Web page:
New Trojan asteroid found in Neptune's dead zone

Asteroid Many new Trojan asteroids await discovery

Astronomers have found a new 100km diameter Trojan asteroid near Neptune.

Trojans are a type of asteroid found in space graveyards. They shed light on what the early Solar System was like.

Scientists say up to 150 similar objects could await discovery in the same area.

The new asteroid was discovered by Dr Scott Sheppard of the Carnegie Institution and Dr Chadwick Trujillo of the Gemini Observatory, Hawaii.

Their findings are published in the journal Science.

Space graveyard

Trojan asteroids orbit in the same plane as a planet, but don't collide with it. This is because they occur in "dead zones" where gravitational forces allow the asteroid to orbit at precisely the same speed as the planet.

These Lagrangian points, as the dead zones are called, occur 60 degrees ahead and behind the planet. They are graveyards of space junk "frozen in time" since the formation of the Solar System.

Almost all of the 200,000 Trojan asteroids larger than 1km found to date orbit with Jupiter. However, the newly discovered Trojan is one of only six associated with Neptune.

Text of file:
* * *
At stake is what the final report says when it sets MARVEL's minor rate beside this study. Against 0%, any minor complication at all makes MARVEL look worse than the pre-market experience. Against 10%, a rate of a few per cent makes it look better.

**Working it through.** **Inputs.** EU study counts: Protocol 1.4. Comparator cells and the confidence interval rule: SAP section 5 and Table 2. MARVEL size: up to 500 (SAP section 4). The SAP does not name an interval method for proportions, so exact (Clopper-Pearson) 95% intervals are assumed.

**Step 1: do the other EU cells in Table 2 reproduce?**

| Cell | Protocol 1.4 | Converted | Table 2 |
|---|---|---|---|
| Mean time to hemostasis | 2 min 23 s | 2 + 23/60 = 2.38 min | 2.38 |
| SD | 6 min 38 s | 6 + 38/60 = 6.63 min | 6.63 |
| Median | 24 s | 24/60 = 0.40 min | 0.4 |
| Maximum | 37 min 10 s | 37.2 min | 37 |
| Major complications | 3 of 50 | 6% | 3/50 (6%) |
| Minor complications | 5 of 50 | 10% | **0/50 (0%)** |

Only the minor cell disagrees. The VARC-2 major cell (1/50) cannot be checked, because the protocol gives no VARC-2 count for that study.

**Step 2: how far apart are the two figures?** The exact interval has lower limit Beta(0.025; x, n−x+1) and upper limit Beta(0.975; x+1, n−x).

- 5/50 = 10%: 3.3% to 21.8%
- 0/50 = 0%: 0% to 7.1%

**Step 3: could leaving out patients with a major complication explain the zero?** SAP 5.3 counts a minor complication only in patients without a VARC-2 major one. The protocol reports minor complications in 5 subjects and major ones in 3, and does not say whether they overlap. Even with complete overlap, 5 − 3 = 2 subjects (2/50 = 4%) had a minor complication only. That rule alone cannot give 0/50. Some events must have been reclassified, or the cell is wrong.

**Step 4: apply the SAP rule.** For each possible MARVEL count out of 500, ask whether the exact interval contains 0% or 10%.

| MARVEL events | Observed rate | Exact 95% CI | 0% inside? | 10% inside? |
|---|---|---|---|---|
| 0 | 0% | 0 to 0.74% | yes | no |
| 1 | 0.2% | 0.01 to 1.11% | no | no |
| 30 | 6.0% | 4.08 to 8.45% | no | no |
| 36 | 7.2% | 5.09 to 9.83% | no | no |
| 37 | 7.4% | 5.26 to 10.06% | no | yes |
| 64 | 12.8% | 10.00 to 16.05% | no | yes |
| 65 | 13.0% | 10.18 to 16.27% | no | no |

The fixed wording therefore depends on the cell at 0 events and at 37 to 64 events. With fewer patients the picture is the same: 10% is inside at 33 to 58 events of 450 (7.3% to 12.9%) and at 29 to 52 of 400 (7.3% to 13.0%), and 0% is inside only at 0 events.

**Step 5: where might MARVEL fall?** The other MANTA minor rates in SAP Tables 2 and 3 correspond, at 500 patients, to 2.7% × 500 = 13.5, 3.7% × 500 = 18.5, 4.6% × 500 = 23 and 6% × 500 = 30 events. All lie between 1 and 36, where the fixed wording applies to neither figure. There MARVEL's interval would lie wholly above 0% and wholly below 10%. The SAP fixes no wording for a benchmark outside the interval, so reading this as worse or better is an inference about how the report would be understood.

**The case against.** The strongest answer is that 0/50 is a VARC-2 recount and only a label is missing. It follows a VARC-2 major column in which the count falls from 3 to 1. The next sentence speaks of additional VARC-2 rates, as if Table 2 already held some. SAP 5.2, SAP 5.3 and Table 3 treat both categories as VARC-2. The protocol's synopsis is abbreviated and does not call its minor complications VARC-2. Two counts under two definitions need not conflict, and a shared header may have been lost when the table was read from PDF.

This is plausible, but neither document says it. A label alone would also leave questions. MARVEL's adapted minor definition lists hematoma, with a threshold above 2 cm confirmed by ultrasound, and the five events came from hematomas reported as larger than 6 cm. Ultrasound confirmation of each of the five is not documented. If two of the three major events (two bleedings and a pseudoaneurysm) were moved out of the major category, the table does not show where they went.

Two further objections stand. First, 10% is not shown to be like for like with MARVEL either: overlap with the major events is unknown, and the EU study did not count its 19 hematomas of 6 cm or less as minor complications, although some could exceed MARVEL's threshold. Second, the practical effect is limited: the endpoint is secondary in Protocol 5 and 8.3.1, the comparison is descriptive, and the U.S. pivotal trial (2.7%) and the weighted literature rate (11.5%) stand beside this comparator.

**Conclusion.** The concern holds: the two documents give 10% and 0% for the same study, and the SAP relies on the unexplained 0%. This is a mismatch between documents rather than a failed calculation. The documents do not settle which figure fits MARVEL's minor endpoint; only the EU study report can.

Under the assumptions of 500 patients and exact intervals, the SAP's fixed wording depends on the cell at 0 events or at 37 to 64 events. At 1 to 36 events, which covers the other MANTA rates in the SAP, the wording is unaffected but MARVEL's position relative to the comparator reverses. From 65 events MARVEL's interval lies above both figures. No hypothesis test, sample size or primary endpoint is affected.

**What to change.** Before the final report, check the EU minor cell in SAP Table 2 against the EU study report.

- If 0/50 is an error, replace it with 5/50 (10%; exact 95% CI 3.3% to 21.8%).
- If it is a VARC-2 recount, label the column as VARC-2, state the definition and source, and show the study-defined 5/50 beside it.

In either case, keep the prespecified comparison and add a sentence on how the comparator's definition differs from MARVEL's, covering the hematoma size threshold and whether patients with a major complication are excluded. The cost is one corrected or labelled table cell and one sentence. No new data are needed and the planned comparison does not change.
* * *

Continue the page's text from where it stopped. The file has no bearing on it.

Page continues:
Asteroid 2008LC18 occurs in an area of the sky where the Milky Way, our own galaxy, is especially bright.

Dr Sheppard said that his team had to devise a "a unique observing strategy" to spot the asteroid against this bright star field. They used interstellar dust to mask the star light so the 100km asteroid became clearly visible.

The breakthrough was made using the 8.2m Japanese Subaru telescope in Hawaii.

The scientists believe that there could be as many as 150 similar-sized objects in the cloud. Eventually, the Trojan cloud associated with Neptune could prove to be as big as that orbiting with Jupiter.

Professor Alan Fitzsimmons of Queens University Belfast, an expert on asteroids, said that it was "an incredibly exciting discovery. It's another important clue for unravelling the early evolution of the Solar System".

More on This Story

The BBC is not responsible for the content of external Internet sites

More Science & Environment stories


Features & Analysis

Elsewhere on the BBC

  • KnucklesGood or bad?

    For many it can be very satisfying to 'crack' the bones in your hand, but is it bad for you?


  • BatteriesClick Watch

    More power to your phone - the lithium-ion batteries that could last twice as long

Try our new site and tell us what you think. Learn more
Take me there

Copyright © 2015 BBC. The BBC is not responsible for the content of external sites. Read more.

This page is best viewed in an up-to-date web browser with style sheets (CSS) enabled. While you will be able to view the content of this page in your current browser, you will not be able to get the full visual experience. Please consider upgrading your browser software or enabling style sheets (CSS) if you are able to do so.